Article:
The celebrations were supported by the Catholic church and started to be primarily religious around that time. Fires were still lit at night, but also the first Saint-Jean-Baptiste parades were organized. They became an important tradition over time. The procession of allegorical floats was introduced in 1874. From 1914 to 1923 the processions were not held.

For the June 24 of 1880, the Saint-Jean-Baptiste society organized the gathering of all francophone communities across North America. The event was called the Convention nationale des Canadiens français. On this occasion, the citizens Quebec City were the first ones to hear the "Ô Canada" of Calixa Lavallée. It quickly became popular and was selected as the national anthem of French Canada by the St-Jean-Baptiste Society. (English words were later written, and the song achieved popularity in the rest of the country. In 1980 "O Canada" became the official national anthem of Canada. Prior to this date, there was no official anthem specific to the Dominion of Canada.)

In 1908, Pope Pius X designated John the Baptist as the patron saint of the French-Canadian nation.

After the Quiet Revolution, Saint-Jean-Baptiste Day became very political. The religious symbolism associated with the celebrations was rejected by the younger generations.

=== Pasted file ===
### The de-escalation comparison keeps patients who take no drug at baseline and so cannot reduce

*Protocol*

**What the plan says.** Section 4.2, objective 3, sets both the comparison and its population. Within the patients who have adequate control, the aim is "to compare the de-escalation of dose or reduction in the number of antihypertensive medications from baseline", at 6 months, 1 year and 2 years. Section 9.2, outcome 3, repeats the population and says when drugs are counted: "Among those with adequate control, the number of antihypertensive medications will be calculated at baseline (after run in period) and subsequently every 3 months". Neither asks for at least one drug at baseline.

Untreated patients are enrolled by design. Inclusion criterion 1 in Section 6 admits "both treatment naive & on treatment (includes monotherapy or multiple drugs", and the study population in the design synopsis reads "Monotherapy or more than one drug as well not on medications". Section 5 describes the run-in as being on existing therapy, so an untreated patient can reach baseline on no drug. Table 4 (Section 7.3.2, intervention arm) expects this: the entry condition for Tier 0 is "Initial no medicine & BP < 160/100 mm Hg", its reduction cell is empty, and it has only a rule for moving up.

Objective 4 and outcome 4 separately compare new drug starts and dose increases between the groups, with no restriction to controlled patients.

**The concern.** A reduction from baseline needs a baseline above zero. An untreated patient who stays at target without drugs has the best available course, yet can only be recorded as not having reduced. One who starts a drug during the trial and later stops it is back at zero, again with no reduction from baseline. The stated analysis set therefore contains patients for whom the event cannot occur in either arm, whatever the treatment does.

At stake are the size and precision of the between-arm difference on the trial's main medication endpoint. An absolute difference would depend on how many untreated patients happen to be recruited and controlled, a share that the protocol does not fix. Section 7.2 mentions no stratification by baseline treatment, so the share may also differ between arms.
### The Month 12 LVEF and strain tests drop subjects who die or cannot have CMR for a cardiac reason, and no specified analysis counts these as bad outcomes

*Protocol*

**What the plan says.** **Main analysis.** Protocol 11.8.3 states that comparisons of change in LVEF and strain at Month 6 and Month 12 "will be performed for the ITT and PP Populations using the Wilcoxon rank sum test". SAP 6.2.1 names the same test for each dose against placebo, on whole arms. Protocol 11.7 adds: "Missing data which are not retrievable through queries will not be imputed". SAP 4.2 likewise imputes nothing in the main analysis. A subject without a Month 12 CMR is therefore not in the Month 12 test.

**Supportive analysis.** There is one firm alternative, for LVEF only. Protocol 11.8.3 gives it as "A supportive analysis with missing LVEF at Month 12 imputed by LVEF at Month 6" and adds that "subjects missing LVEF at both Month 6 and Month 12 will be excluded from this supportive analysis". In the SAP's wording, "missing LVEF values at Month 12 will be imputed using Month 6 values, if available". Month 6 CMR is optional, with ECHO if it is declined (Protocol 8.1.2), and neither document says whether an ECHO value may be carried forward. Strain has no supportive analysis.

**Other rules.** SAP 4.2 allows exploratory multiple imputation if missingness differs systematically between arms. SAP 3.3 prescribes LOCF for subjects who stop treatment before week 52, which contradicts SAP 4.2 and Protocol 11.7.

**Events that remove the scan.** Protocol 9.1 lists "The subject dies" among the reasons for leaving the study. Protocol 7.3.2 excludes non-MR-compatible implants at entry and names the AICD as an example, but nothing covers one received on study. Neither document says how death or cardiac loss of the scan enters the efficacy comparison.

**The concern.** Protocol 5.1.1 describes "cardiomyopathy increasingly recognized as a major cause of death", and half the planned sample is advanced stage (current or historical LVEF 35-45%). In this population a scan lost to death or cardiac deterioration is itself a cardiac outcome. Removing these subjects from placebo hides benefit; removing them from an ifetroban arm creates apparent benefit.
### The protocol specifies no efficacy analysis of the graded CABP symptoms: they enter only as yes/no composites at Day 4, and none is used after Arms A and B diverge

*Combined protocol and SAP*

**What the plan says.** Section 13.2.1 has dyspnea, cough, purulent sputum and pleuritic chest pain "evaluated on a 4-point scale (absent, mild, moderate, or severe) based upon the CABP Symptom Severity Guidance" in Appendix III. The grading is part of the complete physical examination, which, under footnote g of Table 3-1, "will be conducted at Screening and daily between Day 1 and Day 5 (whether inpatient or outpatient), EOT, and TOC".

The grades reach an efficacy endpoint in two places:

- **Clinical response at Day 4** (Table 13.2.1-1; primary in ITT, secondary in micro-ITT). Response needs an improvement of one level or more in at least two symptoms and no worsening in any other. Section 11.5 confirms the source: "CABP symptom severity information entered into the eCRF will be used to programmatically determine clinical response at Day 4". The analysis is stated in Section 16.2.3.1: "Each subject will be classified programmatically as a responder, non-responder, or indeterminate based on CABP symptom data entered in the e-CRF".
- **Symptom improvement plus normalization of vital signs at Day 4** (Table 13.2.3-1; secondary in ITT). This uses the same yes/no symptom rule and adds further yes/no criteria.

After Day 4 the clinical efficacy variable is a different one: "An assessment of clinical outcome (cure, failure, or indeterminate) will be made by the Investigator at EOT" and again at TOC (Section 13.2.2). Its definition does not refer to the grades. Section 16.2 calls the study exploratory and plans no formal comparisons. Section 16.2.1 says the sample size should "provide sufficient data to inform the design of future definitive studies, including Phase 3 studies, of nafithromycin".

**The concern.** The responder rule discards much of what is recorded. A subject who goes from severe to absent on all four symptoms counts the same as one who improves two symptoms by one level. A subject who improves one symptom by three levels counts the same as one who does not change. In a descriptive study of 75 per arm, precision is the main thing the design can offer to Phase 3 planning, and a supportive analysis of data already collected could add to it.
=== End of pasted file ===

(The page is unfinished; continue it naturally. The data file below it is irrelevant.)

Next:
In 1968, an incident occurred during the traditional St-Jean-Baptiste parade. With the new Prime Minister Pierre Trudeau in attendance on the eve of a general election, a riot broke out, and 290 people were arrested. Trudeau was filmed refusing to take cover or leave the grandstand when the rioters pelted it with rocks, as well as bottles containing paint and acid. The scene was broadcast on Radio-Canada's and CBC's evening news. Many saw it as an open act of courage, and it impressed the electorate. The incident contributed to his Liberal Party winning a significant majority the next day.

In 1969, the little St. John the Baptist icon was destroyed during a riot. This led to the interruption of the parade, which did not take place the next year.

The Fête nationale

In 1977, a ministerial decree of the government of René Lévesque made June 24 the national holiday of Quebec. The following year, the Comité organisateur de la fête nationale was created. The committee initially entrusted the organization of the events to the St-Jean-Baptiste Society of Montréal. In 1984, the organization was entrusted to the Mouvement national des Québécoises et des Québécois.

Saint-Jean-Baptiste day thus became the day of all Quebecers rather than only those of French-Canadian origins (approx. 74 per cent of Quebecers). Mainly by the actions of the St-Jean-Baptiste Society and the Mouvement national des Québécoises et des Québécois, the celebrations were gradually secularized and June 23 and 24 became what they are nowadays.

Today, the Fête nationale is a popular cultural festival celebrating the achievements and diversity of Quebecers. It is still a tradition to light fires at night.

External link

fr:Fête nationale du Québec